“Social Media Round-Up” is an ‘ICYMI’ compilation of the top hunger-related news articles and other interesting tidbits posted on our social media profiles.
Perishable prepared food donations are a bit more challenging for nonprofits to accept and distribute. Thanks to a grant from the David and Lucile Packard Foundation, we’ve hired consultants to help us figure out if and how we should manage these kinds of donations.
“An estimated one in seven Americans faced inadequate or inconsistent access to food at some point in 2014.”
“The cities riding major economic booms are losing the greatest proportion of their poor and middle class residents. Two of the top three most expensive areas for renters—San Jose, Calif., and Silver Spring, Md.—saw the greatest exodus for those earning $60,000 or less.”
Last year, we acquired about 29.5 million pounds of fresh produce through California Association of Food Banks’ Farm to Family program!
“In a month, millions of school-age children will be leaving the security of their schools — and school-provided breakfasts and lunches — for homes that don’t have enough food in them.”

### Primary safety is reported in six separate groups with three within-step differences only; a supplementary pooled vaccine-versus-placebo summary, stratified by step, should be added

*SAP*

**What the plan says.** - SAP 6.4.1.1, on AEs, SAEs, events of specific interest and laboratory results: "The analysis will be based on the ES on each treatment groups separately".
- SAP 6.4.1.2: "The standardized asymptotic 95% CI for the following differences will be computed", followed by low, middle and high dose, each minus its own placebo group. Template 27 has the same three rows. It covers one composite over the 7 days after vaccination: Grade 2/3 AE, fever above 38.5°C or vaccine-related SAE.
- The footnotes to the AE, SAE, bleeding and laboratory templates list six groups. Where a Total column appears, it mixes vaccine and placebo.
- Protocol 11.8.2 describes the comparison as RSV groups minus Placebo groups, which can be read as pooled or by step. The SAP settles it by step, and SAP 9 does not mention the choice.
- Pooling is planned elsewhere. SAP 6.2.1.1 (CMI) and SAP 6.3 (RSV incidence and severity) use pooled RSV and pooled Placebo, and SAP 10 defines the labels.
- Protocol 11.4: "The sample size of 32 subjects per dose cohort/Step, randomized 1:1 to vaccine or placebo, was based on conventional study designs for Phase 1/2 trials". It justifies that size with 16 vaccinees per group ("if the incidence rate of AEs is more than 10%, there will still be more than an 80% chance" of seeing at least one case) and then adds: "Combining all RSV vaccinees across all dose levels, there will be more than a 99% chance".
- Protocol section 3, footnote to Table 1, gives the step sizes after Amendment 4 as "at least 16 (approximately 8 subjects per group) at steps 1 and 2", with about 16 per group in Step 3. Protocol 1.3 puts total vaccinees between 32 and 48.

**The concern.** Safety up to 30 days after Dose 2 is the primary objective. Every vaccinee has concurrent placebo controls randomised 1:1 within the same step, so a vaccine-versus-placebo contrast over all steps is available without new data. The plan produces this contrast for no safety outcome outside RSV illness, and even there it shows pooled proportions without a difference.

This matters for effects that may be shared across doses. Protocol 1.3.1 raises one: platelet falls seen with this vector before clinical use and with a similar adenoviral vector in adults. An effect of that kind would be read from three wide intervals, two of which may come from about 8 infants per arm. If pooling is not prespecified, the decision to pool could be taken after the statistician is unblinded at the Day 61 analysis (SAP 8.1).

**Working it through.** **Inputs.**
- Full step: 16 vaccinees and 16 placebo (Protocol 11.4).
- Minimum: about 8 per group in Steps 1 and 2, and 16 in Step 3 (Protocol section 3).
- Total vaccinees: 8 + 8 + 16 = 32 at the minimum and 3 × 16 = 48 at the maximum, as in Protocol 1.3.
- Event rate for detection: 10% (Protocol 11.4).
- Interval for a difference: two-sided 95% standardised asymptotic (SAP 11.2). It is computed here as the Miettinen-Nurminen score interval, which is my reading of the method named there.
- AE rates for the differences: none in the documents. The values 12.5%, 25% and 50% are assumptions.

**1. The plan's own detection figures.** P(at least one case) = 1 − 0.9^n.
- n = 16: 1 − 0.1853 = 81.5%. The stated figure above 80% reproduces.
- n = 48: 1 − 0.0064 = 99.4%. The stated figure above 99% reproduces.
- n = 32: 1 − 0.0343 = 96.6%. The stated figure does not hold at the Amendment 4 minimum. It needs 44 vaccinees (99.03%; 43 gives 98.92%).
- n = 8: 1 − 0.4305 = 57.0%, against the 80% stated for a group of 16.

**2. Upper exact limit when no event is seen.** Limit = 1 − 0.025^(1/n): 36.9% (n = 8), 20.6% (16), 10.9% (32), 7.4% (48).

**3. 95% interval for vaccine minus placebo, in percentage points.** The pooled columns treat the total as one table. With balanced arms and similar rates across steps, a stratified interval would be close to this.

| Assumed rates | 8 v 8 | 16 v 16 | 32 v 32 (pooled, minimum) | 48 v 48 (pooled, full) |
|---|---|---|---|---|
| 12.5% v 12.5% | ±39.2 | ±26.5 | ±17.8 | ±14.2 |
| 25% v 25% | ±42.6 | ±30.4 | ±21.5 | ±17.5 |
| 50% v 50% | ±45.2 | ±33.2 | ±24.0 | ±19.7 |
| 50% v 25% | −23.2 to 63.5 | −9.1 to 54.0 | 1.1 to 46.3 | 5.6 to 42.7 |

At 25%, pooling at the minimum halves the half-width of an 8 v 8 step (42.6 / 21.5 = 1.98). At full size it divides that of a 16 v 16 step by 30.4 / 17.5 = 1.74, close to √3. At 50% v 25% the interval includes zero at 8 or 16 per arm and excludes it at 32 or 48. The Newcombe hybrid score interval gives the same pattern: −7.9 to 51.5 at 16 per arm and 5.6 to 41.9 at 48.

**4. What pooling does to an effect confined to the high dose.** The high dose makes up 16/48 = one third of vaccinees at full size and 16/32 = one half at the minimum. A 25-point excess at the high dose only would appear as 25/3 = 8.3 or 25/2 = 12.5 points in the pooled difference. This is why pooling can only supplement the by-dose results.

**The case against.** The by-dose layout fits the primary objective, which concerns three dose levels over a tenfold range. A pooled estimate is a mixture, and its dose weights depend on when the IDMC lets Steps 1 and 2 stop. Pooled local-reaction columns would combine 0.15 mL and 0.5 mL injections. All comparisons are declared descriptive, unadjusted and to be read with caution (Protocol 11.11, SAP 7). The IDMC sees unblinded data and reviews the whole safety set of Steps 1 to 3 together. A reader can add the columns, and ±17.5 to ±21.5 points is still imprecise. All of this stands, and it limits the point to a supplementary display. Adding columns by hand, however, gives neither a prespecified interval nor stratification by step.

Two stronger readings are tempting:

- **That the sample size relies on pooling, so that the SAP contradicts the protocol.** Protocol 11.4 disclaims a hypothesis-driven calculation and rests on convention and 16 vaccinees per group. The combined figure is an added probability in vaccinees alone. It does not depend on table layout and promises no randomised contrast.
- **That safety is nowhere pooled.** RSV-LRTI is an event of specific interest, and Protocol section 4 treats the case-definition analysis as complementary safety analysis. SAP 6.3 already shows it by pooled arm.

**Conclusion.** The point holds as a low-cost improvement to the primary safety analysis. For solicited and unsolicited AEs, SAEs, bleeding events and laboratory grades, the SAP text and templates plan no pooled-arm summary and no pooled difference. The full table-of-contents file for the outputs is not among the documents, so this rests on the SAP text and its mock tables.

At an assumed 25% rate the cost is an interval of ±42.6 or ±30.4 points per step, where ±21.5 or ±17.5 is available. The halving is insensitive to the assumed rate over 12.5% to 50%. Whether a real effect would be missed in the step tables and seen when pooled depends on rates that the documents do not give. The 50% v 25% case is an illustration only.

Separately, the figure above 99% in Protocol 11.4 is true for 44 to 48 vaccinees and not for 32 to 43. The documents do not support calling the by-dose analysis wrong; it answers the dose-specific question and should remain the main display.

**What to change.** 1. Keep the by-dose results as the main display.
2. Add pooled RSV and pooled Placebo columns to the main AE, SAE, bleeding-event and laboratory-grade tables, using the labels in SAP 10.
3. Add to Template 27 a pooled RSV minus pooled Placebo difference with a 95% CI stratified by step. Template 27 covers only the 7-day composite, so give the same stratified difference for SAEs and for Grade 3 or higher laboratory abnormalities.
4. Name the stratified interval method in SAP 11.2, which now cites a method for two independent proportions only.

“In San Francisco and Silicon Valley, there’s about a 50 percent chance that it’s worth $1 million or more.” Yep, that’s our reality.
Today, we visited our awesome partner agency St. Joseph’s Family Center in Gilroy. This is a refrigerated truck that we were able to provide to St. Joseph’s through an Infrastructure grant, which has made it a lot easier for them to pick up and deliver perishable foods. #endhunger #togetherwecan #gilroy A photo posted by Second Harvest Food Bank (@2ndharvest) on May 25, 2016 at 3:46pm PDT
“After 20 years, for example, every dollar in the pocket of a poor consumer would be worth just 88 cents compared to what a wealthier consumer would be able to buy with it at the grocery store, given the differences in inflation and in both consumers’ preferences.”
“While jobs are more plentiful and pay better in Silicon Valley than in other parts of the state, the higher cost of living still leaves many middle class and lower-income residents in a bind. ‘Even if you are paid more on the job, you are still falling behind at a faster rate than the state and the nation,’ [California Budget & Policy Center Executive Director Chris] Hoene said.”
*** Read past Social Media Roundups.